University of Cambridge Museums

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Shops and shopping in 18th century London

This is the concluding post about the collection of 18th century receipts – or trade bills – at the Fitzwilliam Museum that were issued to one family, the Blathwayts, who lived on Golden Square in the City of Westminster for twenty years from 1767. Research into the collection has culminated in an online exhibition about shops and shopping in London during the second half of the eighteenth century.

The online exhibition is divided into four sections:

The introduction has information about trade cards and bill heads, an interactive map from 1746 linked to some of the business names in the collection, information about money and coinage in the eighteenth century, and a price list based on the bills, to show what you could buy with, for example, 6 old pence (d)(a bottle of ink) or 4 shillings 6 pence (a pair of black silk gloves)

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The section called ‘Selling’ looks at nine of the businesses trading in London in the second half of the 18th century, how they advertised and identified themselves, and what they were offering.

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Some of the shopkeepers had very smart looking bill heads, especially those from the high end of the market like mercers. Despite the look of this bill head, Philip Margas’s shop was also an exclusive, specialist shop, selling luxury items (fans, japanned furniture, porcelain) and foodstuffs. One of the items on this bill is ‘2 doz. of mangoes’.

It is signed by a ‘J. Griffiths’ on behalf of ‘Mrs Margas’. Philip had died in June the previous year, and his widow, Catherine, continued to run the business until her death in 1769. Shopkeeping in the eighteenth century was by no means an exclusively male domain. Women were important members of a business, although perhaps hidden behind a man’s name, capable of taking over completely when the need arose. There were more women running businesses at this time than might be expected, even in surprising avenues of trade – one of the Fitzwilliam’s bills is from the female proprietor of a human-waste collecting service, a ‘night-soil’ carrier! Many women inherited businesses or money to buy businesses from their husbands or fathers. Widows had a special status as they inherited premises and money in their own right, and were allowed to go about their lives in a way that a single woman who had never married could not. Some of the other bills at the Fitzwilliam Museum are also signed by female apprentices.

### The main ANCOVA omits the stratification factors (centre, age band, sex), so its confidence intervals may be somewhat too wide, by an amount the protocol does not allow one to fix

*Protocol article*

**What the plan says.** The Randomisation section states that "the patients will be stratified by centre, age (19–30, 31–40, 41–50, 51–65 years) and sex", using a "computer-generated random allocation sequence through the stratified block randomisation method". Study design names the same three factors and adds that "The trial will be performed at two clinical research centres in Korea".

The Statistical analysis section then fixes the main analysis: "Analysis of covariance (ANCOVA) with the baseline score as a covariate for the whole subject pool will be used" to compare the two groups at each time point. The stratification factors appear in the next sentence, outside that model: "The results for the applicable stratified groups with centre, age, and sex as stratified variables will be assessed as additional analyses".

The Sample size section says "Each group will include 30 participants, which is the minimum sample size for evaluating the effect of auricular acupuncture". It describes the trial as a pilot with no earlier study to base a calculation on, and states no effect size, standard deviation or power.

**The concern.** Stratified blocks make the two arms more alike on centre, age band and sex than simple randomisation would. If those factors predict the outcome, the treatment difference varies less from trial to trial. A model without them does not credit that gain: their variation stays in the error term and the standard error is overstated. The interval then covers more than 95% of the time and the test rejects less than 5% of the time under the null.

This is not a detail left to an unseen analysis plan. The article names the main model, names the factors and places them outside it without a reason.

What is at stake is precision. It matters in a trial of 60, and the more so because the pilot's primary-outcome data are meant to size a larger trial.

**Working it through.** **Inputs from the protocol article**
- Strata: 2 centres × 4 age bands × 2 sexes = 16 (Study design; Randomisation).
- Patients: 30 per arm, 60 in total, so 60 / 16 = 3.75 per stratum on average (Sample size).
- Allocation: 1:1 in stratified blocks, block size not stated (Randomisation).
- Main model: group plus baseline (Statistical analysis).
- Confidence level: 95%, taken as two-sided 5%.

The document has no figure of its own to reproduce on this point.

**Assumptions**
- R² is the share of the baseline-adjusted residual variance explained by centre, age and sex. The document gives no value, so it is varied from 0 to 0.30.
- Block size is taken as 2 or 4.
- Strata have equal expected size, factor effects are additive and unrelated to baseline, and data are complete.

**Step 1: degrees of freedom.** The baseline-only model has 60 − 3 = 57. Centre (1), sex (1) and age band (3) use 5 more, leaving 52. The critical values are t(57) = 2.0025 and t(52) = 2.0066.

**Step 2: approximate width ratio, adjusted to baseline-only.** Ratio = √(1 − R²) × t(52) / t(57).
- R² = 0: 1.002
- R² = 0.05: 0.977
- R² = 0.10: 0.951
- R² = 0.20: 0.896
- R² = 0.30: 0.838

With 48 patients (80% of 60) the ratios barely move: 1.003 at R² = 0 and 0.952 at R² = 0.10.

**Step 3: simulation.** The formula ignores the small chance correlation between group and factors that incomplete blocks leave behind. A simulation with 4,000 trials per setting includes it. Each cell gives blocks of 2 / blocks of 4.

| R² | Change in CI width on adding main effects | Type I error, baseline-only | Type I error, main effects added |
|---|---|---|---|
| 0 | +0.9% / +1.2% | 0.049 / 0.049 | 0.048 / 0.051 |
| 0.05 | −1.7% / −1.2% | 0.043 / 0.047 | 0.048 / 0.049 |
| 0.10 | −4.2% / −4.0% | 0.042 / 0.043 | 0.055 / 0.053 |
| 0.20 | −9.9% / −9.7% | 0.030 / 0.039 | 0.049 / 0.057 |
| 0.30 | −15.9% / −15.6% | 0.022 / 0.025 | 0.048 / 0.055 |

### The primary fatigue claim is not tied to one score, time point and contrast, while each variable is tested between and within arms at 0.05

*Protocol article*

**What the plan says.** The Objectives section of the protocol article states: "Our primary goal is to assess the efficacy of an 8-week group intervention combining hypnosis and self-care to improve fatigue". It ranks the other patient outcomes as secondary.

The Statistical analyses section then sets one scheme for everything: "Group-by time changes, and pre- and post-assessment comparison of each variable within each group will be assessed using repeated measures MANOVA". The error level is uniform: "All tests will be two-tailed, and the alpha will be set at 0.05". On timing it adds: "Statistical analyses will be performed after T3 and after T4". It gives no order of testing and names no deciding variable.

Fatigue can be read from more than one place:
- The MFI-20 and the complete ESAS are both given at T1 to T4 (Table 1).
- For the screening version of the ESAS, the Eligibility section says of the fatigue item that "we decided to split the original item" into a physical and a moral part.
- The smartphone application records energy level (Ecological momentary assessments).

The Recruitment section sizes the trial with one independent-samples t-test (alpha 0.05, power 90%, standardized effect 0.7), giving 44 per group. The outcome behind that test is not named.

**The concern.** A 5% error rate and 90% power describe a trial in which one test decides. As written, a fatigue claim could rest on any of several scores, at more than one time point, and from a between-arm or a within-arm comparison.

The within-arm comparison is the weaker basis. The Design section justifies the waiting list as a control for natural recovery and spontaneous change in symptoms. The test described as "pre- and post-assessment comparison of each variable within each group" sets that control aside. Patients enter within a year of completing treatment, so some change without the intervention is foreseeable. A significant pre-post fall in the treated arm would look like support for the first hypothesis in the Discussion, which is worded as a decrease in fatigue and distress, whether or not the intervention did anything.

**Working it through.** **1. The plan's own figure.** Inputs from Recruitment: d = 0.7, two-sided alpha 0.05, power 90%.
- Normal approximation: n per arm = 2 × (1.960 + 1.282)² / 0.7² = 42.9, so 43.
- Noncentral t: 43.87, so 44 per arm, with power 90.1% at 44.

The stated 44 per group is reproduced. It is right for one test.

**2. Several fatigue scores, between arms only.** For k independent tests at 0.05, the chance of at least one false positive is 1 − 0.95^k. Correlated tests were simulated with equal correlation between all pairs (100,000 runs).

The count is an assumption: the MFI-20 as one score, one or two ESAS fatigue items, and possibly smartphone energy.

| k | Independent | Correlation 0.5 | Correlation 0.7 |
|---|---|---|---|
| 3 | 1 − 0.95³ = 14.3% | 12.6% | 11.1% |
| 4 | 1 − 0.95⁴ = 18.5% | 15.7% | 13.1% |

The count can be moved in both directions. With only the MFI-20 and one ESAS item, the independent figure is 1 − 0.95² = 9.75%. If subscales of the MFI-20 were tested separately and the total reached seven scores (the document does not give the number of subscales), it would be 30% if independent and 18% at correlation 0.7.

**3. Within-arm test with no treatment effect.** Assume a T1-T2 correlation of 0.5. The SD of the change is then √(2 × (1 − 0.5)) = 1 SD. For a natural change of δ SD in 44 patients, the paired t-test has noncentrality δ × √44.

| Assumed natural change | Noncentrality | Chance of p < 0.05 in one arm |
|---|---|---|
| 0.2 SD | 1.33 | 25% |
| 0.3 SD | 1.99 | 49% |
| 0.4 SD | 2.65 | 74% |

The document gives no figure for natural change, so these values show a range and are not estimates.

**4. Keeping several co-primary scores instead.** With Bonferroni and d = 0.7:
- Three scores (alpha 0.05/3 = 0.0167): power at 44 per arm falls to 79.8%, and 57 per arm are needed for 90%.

The ‘Buying’ section takes a closer look at what the Blathwayt family purchased and the prices they paid. It’s illustrated with comparative objects from the Fitzwilliam Museum, the other University of Cambridge Museums and beyond.

The Blathwayts had their own lavish coach and regularly travelled back to their family home at Dyrham, just outside Bath, a popular choice of spa resort for the wealthy wanting to escape the city in warmer weather. The family’s letters (in Gloucester Archives) contain references to escaping the ‘dirty’ town. One undated letter to William Blathwayt reads ‘As the weather begins to be very warm & dusty, I presume you will remove soon from London to some of the Water drinking places till the latter end of the summer…’. There are a number of receipts from inns in the collection, including one from Brighthelmstone (Brighton).

There are a few objects in the Museum of Archaeology and Anthropology that were found in fields in and around Cambridge, such as money boxes and keys, which were perhaps dropped by travellers. The image below, of an iron padlock and key, was described as a ‘fetter-lock, with key, used for hobbling horses, before the enclosure of the fields’ when it was donated to the museum in 1903. Given the small diameter of the inflexible metal loop it is perhaps more likely that the device was used to transport (and secure) humans than horses!

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The final ‘Gallery’ section shows all the trade bills on the Museum’s online catalogue to facilitate future research. You can select an individual record to view larger images and read the inscriptions of individual bills from a range of trades including stationers, haberdashers, chandlers, boot makers, linen drapers, ironmongers, hosiers, nurserymen and paper stainers.

Elenor Ling, Research Assistant, Paintings, Drawings & Prints, Fitzwilliam Museum

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